Inventive researchers from Curtin University in Australia have come up with a 3D-printed way to help injured hands heal faster.
Thanks to the hard work of these researchers, a device called the “” can act as an exoskeleton with embedded, battery-powered motors that move the fingers for the patient as part of rehabilitation, potentially cutting down the time taken to get healed up.
The exoskeleton is made of 3D printed parts. Being 3D-printed means that the device can be affordably made, and come come out of the heating bed with no assembly work needed. The complicated linkages – which are made with eight rigid parts and pins per finger – are built into the design for the 3D print. It’s also customisable with 48 parameters that can be changed to better fit an individual’s hand.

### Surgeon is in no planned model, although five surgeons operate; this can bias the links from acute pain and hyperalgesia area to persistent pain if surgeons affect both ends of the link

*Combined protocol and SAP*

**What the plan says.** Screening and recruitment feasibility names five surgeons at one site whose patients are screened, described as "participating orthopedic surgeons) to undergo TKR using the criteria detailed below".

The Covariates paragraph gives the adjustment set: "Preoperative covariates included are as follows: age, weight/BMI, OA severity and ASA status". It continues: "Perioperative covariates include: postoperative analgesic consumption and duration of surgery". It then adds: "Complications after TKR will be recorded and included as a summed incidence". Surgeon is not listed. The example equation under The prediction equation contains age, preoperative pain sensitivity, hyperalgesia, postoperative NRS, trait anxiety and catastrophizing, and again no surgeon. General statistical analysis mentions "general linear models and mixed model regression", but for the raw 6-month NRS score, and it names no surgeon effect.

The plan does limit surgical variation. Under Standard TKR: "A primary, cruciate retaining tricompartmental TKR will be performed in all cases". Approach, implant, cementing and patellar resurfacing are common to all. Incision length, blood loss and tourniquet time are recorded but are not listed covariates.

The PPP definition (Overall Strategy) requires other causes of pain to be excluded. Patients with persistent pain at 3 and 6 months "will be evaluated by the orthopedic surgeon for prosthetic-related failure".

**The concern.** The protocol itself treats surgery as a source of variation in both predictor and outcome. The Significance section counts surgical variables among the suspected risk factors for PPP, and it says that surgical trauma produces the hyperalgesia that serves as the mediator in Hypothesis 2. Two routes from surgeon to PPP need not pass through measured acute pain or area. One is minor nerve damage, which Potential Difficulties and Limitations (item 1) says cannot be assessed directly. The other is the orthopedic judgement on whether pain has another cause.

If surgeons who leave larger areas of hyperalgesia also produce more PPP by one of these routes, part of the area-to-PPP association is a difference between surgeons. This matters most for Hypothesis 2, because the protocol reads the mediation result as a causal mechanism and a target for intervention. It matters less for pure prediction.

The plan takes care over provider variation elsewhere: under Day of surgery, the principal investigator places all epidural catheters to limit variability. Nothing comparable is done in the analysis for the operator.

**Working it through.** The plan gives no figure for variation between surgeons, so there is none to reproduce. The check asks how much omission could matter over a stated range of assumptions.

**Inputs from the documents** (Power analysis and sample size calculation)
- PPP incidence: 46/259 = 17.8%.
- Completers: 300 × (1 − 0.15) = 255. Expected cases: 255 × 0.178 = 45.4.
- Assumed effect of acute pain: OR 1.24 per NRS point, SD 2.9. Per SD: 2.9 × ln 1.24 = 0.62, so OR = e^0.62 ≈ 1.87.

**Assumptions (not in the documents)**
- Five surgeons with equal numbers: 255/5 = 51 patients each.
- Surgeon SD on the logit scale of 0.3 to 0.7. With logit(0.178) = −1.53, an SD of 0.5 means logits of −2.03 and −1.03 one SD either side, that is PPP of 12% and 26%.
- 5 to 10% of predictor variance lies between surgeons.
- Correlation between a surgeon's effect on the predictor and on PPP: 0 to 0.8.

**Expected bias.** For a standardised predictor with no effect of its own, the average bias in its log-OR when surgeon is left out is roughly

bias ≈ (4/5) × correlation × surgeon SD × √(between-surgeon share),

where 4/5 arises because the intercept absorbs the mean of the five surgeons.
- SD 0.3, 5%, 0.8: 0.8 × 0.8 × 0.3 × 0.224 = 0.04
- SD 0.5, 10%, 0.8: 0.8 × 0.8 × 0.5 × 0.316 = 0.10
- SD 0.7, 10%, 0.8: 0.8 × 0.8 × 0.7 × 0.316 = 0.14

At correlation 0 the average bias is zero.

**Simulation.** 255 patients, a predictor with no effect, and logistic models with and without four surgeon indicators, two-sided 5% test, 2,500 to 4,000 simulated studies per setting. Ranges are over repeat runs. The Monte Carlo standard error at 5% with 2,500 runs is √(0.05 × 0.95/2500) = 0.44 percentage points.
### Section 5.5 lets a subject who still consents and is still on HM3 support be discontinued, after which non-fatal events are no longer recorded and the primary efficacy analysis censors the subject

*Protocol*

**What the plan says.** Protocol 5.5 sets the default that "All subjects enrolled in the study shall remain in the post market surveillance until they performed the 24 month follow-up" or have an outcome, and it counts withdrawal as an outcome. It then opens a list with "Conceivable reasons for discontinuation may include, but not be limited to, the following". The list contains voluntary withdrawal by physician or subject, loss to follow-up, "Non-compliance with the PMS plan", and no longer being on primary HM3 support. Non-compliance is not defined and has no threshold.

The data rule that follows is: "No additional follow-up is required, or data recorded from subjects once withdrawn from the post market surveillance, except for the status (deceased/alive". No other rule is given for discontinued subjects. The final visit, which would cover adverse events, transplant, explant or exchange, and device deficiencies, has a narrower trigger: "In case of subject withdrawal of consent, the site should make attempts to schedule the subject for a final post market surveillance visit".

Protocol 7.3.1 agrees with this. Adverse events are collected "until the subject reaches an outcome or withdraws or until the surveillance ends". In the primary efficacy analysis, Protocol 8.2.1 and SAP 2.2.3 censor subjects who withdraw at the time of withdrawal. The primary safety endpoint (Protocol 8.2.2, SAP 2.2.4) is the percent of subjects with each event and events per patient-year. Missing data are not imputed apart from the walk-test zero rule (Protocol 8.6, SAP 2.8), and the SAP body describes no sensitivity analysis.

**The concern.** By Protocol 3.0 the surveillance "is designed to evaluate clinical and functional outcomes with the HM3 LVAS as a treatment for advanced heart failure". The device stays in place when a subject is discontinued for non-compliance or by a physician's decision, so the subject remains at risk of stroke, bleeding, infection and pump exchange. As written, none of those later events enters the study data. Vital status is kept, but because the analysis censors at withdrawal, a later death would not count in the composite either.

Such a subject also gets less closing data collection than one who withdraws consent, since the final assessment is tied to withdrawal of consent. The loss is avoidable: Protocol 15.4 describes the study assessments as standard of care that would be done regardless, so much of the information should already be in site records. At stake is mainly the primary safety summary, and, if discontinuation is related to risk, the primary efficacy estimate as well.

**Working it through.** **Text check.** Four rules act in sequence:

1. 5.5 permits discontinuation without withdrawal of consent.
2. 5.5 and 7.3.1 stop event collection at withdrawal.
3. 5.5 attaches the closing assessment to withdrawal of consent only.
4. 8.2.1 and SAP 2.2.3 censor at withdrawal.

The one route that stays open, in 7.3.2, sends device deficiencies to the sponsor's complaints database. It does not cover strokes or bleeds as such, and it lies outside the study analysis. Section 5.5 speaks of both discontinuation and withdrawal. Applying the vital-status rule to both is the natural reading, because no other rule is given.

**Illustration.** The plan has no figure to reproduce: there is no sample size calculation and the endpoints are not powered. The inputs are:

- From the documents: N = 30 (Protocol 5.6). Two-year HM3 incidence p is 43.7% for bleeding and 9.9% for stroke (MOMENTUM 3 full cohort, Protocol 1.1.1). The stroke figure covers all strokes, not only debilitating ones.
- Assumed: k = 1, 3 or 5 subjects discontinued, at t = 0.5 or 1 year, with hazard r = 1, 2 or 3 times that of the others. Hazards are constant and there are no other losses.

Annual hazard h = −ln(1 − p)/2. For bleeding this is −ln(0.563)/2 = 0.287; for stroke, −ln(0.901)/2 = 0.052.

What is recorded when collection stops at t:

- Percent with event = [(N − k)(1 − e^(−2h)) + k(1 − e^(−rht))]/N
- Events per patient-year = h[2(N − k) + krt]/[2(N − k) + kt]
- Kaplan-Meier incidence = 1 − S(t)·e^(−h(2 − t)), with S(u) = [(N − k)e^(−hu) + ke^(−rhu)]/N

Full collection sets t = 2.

Dr Lei Cui, a mechatronics engineers from Curtin, came up with the idea in talks with performance artist Professor Stelarc. Stelarc is well known for acts which integrate robotics into his body. He also legally changed his name from Stelios Arcadiou to simply “Stelarc”; do with that information what you will.
Student mechatronics engineer Anthony Phan helped develop the exoskeleton as part of his final year thesis project; we imagine his professor must have been very impressed. No word has been given as to his grade received for the project, though.
The Assisted Finger Orthosis could be potentially created for only $100 (R1 342), and we imagine the flexibility of 3D printing had something to do with that low entry point. While more expensive than used ice cream sticks and some tape, we’re sure you’ll agree this will do a better job.
While this works in theory, we’ll have to wait for it to be used by more people before we can draw conclusions about its effectiveness.